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Bob McLachlan, head of Scotland Yard's Paedophile Unit

20-08-2013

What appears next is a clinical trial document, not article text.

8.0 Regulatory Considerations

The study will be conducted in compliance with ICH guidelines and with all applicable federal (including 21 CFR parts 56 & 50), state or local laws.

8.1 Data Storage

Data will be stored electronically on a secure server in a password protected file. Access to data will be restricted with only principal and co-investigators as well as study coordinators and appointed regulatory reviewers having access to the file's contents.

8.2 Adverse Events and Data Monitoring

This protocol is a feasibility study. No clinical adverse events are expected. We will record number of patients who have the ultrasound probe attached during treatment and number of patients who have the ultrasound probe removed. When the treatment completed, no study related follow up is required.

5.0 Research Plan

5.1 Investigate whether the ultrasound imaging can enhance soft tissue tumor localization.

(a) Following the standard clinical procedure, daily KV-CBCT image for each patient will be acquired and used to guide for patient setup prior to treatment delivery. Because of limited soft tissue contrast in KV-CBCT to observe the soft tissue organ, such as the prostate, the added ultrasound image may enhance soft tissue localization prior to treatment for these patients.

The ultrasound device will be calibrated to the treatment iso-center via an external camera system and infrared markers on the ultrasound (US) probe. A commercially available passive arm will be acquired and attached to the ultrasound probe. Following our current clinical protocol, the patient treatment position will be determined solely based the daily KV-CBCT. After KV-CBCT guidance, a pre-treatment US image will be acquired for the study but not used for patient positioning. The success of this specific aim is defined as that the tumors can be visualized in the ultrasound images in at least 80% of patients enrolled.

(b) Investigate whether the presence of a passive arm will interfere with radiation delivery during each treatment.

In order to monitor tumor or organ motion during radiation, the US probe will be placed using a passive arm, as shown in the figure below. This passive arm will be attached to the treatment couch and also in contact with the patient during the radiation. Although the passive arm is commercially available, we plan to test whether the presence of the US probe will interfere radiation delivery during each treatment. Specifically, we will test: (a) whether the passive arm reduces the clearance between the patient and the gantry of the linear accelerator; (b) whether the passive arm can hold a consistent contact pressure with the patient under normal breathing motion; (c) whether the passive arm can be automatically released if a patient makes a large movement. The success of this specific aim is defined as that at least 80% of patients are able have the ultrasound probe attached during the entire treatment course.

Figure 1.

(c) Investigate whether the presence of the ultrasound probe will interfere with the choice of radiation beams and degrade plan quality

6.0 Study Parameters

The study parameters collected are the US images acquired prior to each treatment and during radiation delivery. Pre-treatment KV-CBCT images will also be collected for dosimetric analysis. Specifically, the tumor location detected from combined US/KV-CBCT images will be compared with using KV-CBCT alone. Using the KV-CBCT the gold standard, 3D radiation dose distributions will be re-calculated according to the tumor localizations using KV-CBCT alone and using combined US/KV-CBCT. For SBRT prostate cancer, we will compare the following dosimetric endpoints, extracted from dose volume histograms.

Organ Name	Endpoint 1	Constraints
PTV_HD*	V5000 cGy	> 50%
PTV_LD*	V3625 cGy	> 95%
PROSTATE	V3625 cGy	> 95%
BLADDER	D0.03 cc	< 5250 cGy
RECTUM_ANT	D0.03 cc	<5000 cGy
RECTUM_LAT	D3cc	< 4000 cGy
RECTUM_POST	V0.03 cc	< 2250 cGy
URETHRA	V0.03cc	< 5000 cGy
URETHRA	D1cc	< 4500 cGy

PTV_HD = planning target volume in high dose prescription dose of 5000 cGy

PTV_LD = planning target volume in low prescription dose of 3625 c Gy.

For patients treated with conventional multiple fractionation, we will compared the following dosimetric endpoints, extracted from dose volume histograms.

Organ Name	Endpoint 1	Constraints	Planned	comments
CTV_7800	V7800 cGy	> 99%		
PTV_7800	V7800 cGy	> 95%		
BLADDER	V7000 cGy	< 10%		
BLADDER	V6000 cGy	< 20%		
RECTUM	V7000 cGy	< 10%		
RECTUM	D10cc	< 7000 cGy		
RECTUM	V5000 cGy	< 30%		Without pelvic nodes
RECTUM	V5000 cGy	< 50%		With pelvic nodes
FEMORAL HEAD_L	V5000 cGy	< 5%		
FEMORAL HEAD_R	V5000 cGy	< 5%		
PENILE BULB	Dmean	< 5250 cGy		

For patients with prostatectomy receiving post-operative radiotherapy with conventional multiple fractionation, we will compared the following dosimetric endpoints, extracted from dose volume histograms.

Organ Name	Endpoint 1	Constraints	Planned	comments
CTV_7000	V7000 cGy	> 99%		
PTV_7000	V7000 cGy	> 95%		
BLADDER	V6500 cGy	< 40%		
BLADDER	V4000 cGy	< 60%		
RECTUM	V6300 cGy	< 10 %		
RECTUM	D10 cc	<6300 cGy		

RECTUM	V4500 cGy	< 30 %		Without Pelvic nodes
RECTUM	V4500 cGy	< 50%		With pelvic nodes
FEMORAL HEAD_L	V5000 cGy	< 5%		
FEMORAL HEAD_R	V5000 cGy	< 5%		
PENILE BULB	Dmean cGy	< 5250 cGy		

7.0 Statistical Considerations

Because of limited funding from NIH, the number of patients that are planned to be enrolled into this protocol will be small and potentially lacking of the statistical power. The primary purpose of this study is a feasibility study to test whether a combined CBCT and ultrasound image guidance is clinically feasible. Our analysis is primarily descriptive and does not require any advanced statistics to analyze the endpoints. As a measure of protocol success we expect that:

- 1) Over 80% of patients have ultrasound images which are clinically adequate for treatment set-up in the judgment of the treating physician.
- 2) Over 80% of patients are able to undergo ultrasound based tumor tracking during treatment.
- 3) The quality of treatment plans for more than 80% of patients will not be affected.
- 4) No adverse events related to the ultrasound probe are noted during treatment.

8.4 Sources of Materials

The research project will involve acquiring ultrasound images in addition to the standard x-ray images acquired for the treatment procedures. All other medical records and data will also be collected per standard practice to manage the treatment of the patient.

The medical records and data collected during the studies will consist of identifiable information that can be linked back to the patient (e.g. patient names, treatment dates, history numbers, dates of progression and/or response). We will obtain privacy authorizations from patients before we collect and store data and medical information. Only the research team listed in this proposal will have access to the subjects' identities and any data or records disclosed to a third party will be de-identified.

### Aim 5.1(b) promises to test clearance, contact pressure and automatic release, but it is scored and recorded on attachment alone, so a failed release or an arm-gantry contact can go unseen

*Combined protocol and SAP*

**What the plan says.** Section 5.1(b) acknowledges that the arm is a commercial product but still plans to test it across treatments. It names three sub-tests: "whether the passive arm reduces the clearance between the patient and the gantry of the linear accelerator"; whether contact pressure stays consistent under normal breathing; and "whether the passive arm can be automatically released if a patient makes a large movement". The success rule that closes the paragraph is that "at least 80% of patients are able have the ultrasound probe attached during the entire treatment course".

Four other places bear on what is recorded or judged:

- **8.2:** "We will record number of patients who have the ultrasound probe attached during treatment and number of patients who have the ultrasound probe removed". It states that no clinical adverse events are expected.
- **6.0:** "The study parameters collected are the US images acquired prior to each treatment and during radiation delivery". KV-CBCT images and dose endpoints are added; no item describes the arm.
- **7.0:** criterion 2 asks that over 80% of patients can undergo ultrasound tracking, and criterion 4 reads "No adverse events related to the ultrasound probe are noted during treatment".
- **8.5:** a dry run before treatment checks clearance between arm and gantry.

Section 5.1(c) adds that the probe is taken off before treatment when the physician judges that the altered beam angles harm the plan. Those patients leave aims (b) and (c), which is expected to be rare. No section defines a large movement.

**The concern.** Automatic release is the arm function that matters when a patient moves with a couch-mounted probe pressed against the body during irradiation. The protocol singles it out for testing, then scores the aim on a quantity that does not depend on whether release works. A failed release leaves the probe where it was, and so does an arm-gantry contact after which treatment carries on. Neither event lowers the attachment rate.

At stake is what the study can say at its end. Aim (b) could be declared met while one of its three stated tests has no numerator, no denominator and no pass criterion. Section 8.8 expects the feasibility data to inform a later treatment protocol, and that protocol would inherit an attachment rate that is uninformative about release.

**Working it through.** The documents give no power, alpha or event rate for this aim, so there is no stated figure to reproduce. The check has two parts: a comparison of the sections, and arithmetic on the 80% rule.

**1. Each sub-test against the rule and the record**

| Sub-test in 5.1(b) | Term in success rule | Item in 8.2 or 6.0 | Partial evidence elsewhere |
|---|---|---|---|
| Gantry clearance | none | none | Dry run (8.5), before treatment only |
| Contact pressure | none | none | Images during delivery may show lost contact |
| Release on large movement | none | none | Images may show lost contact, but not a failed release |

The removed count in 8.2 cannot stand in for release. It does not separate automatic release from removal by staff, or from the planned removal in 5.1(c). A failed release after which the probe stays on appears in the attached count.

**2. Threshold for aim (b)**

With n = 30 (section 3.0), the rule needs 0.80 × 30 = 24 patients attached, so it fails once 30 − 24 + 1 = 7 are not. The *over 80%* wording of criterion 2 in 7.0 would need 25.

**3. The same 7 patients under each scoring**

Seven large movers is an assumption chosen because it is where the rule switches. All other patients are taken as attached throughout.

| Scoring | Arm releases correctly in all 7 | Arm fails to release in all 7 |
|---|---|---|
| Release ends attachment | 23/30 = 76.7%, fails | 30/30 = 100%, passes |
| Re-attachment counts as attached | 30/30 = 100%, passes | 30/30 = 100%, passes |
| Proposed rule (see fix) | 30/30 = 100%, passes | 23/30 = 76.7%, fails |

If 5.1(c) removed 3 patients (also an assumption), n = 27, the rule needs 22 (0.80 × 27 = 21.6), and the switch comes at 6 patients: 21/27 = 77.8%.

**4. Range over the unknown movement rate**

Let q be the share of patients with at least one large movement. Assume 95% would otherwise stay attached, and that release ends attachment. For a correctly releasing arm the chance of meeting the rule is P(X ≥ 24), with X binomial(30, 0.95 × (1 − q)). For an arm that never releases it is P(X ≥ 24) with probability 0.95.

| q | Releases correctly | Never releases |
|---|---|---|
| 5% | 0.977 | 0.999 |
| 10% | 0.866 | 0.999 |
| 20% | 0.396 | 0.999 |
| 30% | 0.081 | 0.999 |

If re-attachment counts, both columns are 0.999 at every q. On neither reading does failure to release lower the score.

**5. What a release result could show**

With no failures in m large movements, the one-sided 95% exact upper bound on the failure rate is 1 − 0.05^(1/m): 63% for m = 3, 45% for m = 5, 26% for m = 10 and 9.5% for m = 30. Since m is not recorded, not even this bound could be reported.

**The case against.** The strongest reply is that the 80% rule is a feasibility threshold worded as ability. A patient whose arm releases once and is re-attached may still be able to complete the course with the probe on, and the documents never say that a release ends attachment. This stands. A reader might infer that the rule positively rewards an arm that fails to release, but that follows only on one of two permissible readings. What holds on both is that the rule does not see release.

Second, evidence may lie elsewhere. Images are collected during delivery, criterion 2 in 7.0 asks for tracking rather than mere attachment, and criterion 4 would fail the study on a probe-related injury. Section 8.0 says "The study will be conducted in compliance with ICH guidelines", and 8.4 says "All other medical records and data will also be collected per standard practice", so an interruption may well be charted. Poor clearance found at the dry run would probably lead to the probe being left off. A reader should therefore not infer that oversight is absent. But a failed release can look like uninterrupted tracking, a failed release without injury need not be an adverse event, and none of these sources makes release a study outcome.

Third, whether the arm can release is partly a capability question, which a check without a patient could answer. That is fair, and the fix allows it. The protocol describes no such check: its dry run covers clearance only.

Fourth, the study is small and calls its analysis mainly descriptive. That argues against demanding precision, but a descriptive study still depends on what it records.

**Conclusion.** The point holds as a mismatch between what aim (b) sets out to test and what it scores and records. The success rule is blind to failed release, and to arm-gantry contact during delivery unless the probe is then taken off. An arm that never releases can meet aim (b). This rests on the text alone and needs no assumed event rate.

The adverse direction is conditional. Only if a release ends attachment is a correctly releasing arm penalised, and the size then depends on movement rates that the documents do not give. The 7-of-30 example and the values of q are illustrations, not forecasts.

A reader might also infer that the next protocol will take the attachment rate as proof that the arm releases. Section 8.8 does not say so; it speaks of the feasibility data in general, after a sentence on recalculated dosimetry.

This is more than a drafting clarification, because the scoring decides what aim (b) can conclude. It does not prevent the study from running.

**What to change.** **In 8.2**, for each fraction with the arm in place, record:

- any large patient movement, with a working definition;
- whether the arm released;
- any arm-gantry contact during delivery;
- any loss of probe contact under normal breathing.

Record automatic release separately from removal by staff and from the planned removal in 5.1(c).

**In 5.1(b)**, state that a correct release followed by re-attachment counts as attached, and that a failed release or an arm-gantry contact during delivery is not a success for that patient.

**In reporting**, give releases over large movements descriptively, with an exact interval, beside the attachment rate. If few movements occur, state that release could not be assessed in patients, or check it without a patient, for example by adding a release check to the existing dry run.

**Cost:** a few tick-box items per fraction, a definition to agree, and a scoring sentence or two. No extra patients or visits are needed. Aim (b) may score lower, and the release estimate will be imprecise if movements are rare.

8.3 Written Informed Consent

The head of Scotland Yard's Paedophile Unit and President of the Interpol Specialised Group on Crimes Against Children, Bob McLachlan, said yesterday that in the UK “we've lifted the stone off crimes against children, now we're working on finding out exactly what's underneath.” McLachlan and Robin Cooper, Principal of the Criminal Enforcement Policy Group for HM Customs and Excise, are currently in Palma attending the 17th meeting of the Interpol group and McLachlan said that the mere fact that Spain is hosting the bi-annual meeting shows great willing on behalf of the Spanish to help confront the domestic and global crimes against children. The reason for the Customs and Excise's involvement is that there is a far greater level of co-operation between all the law enforcement agencies in the UK in this particular field. Cooper explained that whereas before “seized” material was taken away and incinerated or discarded, child pornography or potentially indictable material is now handed over to his department for close examination in a bid to find out who is involved, where the material is coming from and ultimately, who the victim is and where the child is being abused - and that is where the Scotland Yard unit comes in. Cooper said that the approach is proving successful with over 30 cases a year resulting with people being placed on the sex offenders register. But while the British security forces are working closer together Cooper and McLachlan said that the principal reason for the bi-annual meeting is to encourage a much greater level of international co-operation. McLachlan explained that at one extreme, the Internet has brought much of the material and the offenders to the forefront because the material and activities are far more apparent on the net as before, when child pornography was carried out in a more clandestine manner. At the other extreme, the Internet, which also enables police to have a more objective idea of how much material there is, also creates a “virtual” policing environment. “But the reality is that somewhere a child is being abused and that is what we are concerned with,” he said. McLachlan does not agree that Internet has encouraged or fuelled child pornography, “it's only technology catching up the well established traits of sex offenders.” However, McLachlan did admit that the Internet has made it easier for sex offenders to gather material “but you're only so many steps behind them and they're more and more frequently being caught out.”

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